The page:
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Posted on Sun, Jul 22, 2012 : 6 a.m.

When to use the golden rule in networking

By Greg Peters


No, not that Golden Rule.

Photo by Nicolas Vigier

"Do unto others, etc, etc" is a great rule to apply to networking — in general. Believe it or not, it doesn't work in all situations. Here's what I've noticed.

When it comes to networking technique or how we treat others, the Golden Rule actually works out pretty well. I think a lot of networking events would be happier places if the attendees kept this in mind.

Think about it. Do you like it when someone forces their business card on you? How about when someone tries to sell their widget to you? When someone monopolizes the conversation? I think for most of us, the answers to these questions would be a resounding "No!"

That being the case, what is the likelihood that any given person we meet would like it? I'm guessing not very.

So, when does the Golden Rule break down?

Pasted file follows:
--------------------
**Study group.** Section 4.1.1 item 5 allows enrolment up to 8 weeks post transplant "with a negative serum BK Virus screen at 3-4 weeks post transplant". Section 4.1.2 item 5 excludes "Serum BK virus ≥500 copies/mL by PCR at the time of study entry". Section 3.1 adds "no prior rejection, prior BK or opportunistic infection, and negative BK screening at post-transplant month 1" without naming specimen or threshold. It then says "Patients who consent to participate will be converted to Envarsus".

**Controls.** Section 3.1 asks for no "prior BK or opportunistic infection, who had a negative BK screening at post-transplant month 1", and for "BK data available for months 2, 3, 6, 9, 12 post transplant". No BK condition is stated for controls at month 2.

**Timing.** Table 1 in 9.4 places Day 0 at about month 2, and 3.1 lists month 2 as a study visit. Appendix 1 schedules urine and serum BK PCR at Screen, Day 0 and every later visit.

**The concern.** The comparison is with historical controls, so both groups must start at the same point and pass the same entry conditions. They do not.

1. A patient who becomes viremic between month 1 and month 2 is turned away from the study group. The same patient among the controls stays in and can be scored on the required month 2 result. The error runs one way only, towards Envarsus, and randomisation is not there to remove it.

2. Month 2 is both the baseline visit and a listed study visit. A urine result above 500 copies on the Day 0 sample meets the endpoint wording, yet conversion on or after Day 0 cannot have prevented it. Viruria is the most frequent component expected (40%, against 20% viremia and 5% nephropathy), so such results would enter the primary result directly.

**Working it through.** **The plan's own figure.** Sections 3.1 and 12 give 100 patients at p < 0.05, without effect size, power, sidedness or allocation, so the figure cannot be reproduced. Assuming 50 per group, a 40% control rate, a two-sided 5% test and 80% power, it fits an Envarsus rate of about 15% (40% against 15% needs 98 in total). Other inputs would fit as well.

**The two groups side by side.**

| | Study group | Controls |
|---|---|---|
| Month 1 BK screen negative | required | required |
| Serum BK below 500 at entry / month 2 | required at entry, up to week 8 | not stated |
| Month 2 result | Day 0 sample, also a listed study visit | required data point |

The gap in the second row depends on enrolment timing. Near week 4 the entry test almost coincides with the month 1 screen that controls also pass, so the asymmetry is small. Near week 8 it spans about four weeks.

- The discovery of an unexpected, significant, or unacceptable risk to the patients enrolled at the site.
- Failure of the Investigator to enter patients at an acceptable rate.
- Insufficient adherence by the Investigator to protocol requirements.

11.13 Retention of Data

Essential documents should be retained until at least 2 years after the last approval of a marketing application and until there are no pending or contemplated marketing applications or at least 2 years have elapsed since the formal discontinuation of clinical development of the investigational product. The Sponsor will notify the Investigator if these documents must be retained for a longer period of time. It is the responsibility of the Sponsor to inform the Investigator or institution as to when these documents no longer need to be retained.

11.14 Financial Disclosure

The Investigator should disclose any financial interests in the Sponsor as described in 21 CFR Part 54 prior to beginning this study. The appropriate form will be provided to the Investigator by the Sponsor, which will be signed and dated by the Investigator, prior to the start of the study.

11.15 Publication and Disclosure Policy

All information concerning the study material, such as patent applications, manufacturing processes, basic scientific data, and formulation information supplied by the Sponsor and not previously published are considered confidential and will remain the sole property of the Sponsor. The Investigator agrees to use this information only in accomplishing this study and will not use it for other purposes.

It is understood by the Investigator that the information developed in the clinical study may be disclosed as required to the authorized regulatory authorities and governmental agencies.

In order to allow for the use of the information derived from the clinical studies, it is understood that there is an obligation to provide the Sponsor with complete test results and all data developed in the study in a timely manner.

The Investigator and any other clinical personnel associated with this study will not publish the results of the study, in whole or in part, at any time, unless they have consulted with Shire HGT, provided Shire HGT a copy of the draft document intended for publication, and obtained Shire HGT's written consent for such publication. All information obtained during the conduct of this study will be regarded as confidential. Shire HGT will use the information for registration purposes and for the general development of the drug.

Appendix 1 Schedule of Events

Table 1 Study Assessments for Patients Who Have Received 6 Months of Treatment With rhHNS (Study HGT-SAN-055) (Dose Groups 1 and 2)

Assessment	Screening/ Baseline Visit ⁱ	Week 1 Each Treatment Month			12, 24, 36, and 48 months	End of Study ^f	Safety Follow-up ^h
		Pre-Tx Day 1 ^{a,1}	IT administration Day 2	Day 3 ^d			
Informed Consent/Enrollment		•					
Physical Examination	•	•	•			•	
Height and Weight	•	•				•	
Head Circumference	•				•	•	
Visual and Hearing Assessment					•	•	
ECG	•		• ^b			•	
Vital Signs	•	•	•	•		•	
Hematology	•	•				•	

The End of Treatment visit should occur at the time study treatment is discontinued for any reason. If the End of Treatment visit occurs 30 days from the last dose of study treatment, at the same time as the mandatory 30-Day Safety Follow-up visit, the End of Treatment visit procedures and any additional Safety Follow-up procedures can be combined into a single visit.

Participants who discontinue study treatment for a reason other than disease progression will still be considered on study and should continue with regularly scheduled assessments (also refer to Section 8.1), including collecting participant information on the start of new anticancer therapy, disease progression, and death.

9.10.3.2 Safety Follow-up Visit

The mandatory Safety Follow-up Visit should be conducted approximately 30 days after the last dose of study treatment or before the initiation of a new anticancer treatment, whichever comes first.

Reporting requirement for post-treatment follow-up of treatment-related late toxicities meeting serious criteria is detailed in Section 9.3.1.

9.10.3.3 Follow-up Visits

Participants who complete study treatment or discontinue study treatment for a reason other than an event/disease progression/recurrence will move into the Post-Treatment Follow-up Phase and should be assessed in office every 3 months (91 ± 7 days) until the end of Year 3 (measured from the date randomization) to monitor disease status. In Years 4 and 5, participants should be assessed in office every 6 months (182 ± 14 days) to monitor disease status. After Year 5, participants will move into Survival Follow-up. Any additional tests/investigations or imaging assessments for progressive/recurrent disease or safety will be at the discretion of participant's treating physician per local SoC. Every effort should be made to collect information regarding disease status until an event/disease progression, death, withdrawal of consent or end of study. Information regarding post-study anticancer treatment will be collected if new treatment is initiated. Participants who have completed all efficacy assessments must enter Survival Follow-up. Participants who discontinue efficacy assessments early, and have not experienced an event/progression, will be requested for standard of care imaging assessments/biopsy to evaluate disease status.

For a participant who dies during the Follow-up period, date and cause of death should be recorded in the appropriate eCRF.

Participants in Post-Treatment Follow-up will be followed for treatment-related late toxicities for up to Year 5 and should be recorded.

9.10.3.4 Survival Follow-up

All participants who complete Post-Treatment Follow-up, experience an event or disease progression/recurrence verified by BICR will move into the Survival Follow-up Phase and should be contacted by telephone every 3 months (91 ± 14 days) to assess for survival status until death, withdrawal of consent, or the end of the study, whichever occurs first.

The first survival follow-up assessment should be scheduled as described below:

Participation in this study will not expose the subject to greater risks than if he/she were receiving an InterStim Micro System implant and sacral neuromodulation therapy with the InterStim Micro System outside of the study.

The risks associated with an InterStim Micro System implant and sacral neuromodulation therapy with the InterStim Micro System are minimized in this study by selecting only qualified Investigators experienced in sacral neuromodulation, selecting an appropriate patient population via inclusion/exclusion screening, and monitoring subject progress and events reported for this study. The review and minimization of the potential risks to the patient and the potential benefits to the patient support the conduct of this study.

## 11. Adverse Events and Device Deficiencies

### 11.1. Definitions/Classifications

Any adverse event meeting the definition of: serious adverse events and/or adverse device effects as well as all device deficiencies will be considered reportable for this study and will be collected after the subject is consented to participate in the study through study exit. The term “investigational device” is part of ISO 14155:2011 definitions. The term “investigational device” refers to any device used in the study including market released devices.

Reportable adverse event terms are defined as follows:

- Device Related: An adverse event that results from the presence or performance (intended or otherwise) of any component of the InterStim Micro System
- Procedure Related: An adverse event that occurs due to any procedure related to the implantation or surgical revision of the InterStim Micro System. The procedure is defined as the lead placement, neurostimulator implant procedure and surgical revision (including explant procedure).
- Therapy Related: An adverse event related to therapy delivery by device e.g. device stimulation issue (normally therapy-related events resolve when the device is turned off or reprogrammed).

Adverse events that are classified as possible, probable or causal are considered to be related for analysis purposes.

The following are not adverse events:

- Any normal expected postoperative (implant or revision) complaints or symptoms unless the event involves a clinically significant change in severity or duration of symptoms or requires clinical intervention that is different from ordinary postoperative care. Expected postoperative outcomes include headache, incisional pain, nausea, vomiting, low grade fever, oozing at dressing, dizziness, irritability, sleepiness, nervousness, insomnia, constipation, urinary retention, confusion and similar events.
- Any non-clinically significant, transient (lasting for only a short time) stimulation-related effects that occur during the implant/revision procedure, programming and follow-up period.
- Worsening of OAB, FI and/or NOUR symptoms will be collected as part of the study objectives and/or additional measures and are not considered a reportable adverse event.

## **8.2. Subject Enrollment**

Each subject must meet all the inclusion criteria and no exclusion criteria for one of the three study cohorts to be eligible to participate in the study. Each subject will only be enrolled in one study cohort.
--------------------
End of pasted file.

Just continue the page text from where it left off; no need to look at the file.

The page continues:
Well, I don't want to say it breaks down so much as it's superseded by the Platinum Rule ("Do unto others as they want to be done unto"). This happens in cases where we are trying to satisfy their needs. Before we attempt it, we really need to take the time to understand what those needs might be. They might not be the same as ours.

Does your networking contact need a referral for more business? Maybe. Or maybe he is currently working over-capacity and really needs to find new employees to help service his current client load. Does she want a speaking opportunity, or is she more comfortable with an opportunity to write for publication?

Does he want someone to hand him $10,000, no strings attached, or... okay, yeah, probably no one's going to turn that one down.

Still, keep in mind that the Golden Rule will only take us so far. After that we really do have to take a genuine interest in the other person to make sure our actions produce the results we want — a stronger connection and a stronger network.

Greg Peters, founder of The Reluctant Networker LLC, writes, speaks and coaches about good networking practice. For more tips that can help your connections count, go to